Antisocial Behaviour Policy

On this page:

  1. Introduction
  2. Aims
  3. Tackling Anti-Social Behaviour in Reading – an overview
  4. Definition of Anti-Social Behaviour
  5. Delivering an ASB Service in Reading
  6. The ASB Team’s approach
  7. ASB Case Management
  8. Victim and Witness Support
  9. Vulnerable Perpetrators
  10. Reporting ASB to the ASB Team
  11. Service Standards and Service Improvements
  12. Working in Partnership
  13. Information Exchange and Confidentiality
  14. Community Right to Review (Community Trigger)
  15. Equality and Diversity
  16. Regulatory Framework

1.      Introduction

At Reading Borough Council, our approach to tackling anti-social behaviour (ASB) is three pronged – prevention, intervention and enforcement. While often necessary, enforcement action is a last resort to be used only when other more constructive measures have been exhausted or to safeguard others in an emergency. We firmly believe that partnership work plays an important part in addressing the issues associated with anti-social behaviour and multi-agency working is engrained in the Anti-Social Behaviour Team’s approach to tackling anti-social behaviour.

Reading Borough Council’s Housing Service is committed to reducing anti-social behaviour in the borough. We know that by improving the environment in which our residents live we will create a brighter future for communities across Reading.

2.      Aims

This policy sets out Reading Borough Council’s view of what ASB is, what our service standards are and what we want our services to achieve for victims and witnesses of Anti-Social Behaviour. In particular, the aims of this policy set out how the Anti-Social Behaviour Team will deal with ASB in Reading by:

  • Taking effective action to deal with severe and/or persistent Anti-Social Behaviour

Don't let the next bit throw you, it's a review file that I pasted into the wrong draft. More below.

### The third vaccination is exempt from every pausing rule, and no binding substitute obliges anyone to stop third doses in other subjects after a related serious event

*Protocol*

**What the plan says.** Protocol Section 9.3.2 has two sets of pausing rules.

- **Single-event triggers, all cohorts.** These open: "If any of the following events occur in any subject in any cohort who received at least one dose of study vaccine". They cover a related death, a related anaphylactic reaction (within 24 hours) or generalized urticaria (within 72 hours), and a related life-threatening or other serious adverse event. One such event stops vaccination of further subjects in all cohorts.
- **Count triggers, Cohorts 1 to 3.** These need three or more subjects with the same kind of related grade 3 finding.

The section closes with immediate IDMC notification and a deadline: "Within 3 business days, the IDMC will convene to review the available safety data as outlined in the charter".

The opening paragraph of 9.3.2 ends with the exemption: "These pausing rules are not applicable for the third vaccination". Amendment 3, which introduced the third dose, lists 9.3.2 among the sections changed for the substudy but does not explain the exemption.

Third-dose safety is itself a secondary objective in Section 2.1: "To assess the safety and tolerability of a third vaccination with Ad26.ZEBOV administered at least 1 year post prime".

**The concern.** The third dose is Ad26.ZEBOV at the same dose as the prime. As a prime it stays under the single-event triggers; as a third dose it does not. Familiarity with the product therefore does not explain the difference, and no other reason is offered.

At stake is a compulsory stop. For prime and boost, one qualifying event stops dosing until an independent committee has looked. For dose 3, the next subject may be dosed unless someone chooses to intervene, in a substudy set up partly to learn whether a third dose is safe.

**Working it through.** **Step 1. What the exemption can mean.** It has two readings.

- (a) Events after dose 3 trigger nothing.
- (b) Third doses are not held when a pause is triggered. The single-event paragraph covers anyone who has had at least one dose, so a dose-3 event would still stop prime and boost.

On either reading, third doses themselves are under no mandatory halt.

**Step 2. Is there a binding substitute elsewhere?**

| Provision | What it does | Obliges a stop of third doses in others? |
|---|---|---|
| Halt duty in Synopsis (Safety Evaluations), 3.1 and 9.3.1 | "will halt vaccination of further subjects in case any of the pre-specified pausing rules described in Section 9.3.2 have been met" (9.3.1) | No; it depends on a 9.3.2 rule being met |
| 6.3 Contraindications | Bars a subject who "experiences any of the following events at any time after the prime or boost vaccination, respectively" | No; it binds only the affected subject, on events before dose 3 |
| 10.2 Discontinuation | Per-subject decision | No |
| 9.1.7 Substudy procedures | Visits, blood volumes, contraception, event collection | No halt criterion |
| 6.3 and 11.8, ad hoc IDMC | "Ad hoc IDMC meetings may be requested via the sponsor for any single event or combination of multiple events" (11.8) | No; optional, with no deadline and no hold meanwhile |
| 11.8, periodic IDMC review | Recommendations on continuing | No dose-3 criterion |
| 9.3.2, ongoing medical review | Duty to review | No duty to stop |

• Encouraging residents to report anti-social behaviour by promoting a victim focussed service.
  • Set realistic expectations in relation to how the ASB Team can deal with anti- social behaviour and what types of ASB the team will deal with.
  • Provide support and advice to victims of anti-social behaviour.
  • Ensure a partnership approach is taken to tackle Anti-Social Behaviour.

How we will deal with ASB on a day-to-day basis is set out in our ASB Procedure, which sets out a 6-stage process to deal with anti-social behaviour. This process is designed to be flexible, to enable officers to skip parts of it or do things in a different order to protect witnesses and solve the problem.

3.      Tackling Anti-Social Behaviour at Reading Borough Council: An Overview

 Reading Borough Council’s powers to deal with ASB.

Our Role as a Social Landlord

The Anti-Social Behaviour Act 2003 sets out powers that the council has to deal with ASB issues affecting the properties managed by Reading Borough Council. As a landlord, we have different duties and powers to those we have to deal with ASB in the wider community. The powers we can use and in which circumstances are set out in the ASB Procedure document.

 Our Role as a statutory member of Reading’s Community Safety Partnership.

The Crime and Disorder Act 1998 provided that as a Local Authority we must work in partnership with the police and other agencies, such as Probation and Health Authorities, to reduce crime and disorder in Reading. This work is guided through Reading’s Community Safety Partnership and its response to the annual strategic assessment.

4.      Definition of Anti-Social Behaviour

Anti-Social Behaviour can mean different things to different people and there is no one single definition of Anti-Social Behaviour.

When assessing if a case should be fully investigated, Reading’s Community Safety Partnership definition of ASB will be applied, which is as follows:

“Behaviour causing damage, disturbance, distress, harm or fear which has a significant impact on people’s lifestyles, routines or their environment. Persistence, intensity and the number of incidents involved are relevant factors. The behaviour need not be a breach of the criminal law.”

For the purpose of taking legal action in Reading Borough Council’s Housing capacity, the following definition from the Anti-Social Behaviour, Crime and Policing Act 2014 will apply:

Conduct capable of causing housing related nuisance or annoyance to any person.

5.      Delivering an ASB Service in Reading